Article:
Bi-Partisan Climate Bills Pending this Spring in U.S. Senate, House
WASHINGTON, DC (March 29, 2004) — As the ski and snowboard season is winding down, more than sixty-five ski resorts around the country are urging U.S. Senators to pass the bi-partisan global warming bill introduced by Arizona Republican John McCain and Connecticut Democrat Joe Lieberman. The ski companies say warming caused by heat-trapping pollution could mean shorter, more unpredictable seasons and reduced snowfall.
The same snowpack that brings skiers and boarders to the mountains also serves as a frozen reservoir supplying water to large portions of the Mountain West. Global warming also affects temperature and snowpack in the Mountain West, exacerbating the effects of drought.
The bi-partisan Climate Stewardship Act, sponsored by Senators John McCain (R-AZ) and Joe Lieberman (D-CT), came within seven votes of passing the Senate last fall. A companion measure will be introduced tomorrow in the House of Representatives.
“Winter is short enough already. It’s time to start fixing the global warming problem,” said Geraldine Link, public policy director for the National Ski Areas Association (NSAA), an industry association. “Thousands of people count on dependable winters for a living. But it’s more than just business. Global warming also threatens the quality of life in some of the most unique mountain environments in America.”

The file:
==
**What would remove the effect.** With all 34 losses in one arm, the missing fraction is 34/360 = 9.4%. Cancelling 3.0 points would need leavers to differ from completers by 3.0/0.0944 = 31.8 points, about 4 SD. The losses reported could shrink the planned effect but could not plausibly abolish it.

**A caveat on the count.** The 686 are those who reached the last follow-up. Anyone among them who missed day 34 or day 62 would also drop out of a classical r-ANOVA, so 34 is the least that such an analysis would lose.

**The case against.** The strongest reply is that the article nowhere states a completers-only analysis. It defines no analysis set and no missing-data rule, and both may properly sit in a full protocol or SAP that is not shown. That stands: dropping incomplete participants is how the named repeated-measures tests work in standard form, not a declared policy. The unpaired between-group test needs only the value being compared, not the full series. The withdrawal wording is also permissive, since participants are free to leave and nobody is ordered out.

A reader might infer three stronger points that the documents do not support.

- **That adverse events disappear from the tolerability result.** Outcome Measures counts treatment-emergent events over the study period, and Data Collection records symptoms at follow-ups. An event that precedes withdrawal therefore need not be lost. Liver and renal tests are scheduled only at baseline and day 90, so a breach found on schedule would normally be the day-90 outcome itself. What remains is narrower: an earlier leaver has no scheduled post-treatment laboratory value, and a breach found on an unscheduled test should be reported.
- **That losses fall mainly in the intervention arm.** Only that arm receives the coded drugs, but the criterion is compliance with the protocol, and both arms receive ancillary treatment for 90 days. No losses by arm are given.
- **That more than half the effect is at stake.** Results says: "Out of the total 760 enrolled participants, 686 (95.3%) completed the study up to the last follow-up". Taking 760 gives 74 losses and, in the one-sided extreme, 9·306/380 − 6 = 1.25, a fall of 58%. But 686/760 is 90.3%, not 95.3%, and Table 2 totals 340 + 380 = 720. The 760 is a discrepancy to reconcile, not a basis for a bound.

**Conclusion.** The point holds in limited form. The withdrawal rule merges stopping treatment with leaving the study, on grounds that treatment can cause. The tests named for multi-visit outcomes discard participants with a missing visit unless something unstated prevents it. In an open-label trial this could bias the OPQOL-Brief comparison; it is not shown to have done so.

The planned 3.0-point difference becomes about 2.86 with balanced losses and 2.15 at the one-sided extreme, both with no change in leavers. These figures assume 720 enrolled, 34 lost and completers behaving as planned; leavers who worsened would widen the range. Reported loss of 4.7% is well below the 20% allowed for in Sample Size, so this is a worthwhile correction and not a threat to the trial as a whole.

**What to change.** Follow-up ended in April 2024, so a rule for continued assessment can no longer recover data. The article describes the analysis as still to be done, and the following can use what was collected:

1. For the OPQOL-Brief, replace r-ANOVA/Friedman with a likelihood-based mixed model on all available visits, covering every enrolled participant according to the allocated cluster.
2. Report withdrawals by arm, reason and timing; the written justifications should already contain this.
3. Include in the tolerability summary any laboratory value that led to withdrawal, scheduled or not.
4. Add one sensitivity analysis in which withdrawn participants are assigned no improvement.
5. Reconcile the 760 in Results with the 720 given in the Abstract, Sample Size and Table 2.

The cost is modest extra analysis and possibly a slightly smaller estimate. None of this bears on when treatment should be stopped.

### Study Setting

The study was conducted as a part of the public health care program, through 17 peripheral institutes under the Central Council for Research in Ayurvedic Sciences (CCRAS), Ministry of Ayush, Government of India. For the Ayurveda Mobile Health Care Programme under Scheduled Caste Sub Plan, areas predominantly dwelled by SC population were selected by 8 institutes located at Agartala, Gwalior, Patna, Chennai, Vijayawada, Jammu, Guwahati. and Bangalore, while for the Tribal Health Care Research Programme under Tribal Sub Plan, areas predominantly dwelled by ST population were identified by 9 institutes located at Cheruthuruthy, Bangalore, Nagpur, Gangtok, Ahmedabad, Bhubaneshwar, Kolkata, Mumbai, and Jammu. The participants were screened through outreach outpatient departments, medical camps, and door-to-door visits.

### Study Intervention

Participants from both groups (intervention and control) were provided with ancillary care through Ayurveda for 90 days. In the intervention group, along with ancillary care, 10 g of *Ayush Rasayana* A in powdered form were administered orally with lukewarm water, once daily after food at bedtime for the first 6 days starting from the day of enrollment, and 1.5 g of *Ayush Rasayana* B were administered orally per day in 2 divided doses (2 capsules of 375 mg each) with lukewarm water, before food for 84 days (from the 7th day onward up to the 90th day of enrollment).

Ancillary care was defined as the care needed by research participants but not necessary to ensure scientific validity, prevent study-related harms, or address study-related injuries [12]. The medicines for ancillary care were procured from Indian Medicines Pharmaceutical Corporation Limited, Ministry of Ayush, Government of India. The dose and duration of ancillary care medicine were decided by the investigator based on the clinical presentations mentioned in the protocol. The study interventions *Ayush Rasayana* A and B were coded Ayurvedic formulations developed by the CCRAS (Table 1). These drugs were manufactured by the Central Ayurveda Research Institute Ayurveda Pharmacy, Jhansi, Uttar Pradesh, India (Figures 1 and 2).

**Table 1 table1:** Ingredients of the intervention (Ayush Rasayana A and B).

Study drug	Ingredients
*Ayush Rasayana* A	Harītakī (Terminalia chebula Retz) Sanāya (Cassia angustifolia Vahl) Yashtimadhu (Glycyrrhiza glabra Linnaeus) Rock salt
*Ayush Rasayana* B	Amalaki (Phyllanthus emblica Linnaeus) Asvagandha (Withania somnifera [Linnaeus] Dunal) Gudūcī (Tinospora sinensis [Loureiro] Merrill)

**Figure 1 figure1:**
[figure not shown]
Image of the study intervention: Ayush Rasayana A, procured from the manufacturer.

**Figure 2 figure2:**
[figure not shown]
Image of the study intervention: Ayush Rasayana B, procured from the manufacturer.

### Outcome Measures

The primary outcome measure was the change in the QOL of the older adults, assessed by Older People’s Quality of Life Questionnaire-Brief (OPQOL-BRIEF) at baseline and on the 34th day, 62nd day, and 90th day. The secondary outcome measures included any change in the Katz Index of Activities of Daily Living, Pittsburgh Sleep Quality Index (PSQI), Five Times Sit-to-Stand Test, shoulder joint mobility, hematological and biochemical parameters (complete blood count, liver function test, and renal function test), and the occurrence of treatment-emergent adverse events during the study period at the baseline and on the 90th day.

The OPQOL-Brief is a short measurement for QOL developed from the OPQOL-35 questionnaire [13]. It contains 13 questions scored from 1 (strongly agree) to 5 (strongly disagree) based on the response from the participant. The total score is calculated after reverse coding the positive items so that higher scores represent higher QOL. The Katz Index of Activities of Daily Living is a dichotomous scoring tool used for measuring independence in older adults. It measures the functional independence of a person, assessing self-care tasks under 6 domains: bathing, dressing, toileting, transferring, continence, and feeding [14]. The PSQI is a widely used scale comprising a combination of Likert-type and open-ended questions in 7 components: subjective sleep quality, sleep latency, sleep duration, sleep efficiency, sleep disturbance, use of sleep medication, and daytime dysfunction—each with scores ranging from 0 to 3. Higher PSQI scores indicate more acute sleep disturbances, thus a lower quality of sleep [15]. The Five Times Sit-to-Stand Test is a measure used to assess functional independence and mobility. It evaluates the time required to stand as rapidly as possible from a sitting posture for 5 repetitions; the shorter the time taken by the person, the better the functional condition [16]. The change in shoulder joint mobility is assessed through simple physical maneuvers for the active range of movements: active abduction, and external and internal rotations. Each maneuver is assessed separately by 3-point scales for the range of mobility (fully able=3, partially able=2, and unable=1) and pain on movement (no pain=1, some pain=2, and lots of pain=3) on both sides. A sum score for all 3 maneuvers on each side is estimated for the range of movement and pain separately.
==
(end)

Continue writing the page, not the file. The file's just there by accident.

The ski area effort is part of Keep Winter Cool (www.keepwintercool.org
“Protecting the powder is only one of many reasons we need to fight global warming,” said Daniel Lashof, Science Director for NRDC’s Climate Center. “Now we have both houses of Congress catching on as well, proposing reasonable solutions that will cut global warming pollution.”
The sixty-seven resorts supporting McCain/Lieberman include fourteen from Colorado; seven from California; six each from New York and Vermont; five from Washington State; four from New Hampshire and Oregon; three each from Idaho, Pennsylvania and Utah; two each from Maine, Virginia and Wyoming; and one each from Michigan, Massachusetts, Nevada, New Jersey, North Carolina and West Virginia.
Scientists predict that global warming will lead to more drought and shorter ski seasons due to unseasonably warm weather. Skiing won’t be alone in facing impacts. More frequent water shortages and wildfires will cause widespread economic and environmental damage if global warming pollution remains unchecked.
The Natural Resources Defense Council is a national, non-profit organization of scientists, lawyers and environmental specialists dedicated to protecting public health and the environment. Founded in 1970, NRDC has more than 550,000 members and activists nationwide, served from offices in New York, Washington, Los Angeles and San Francisco.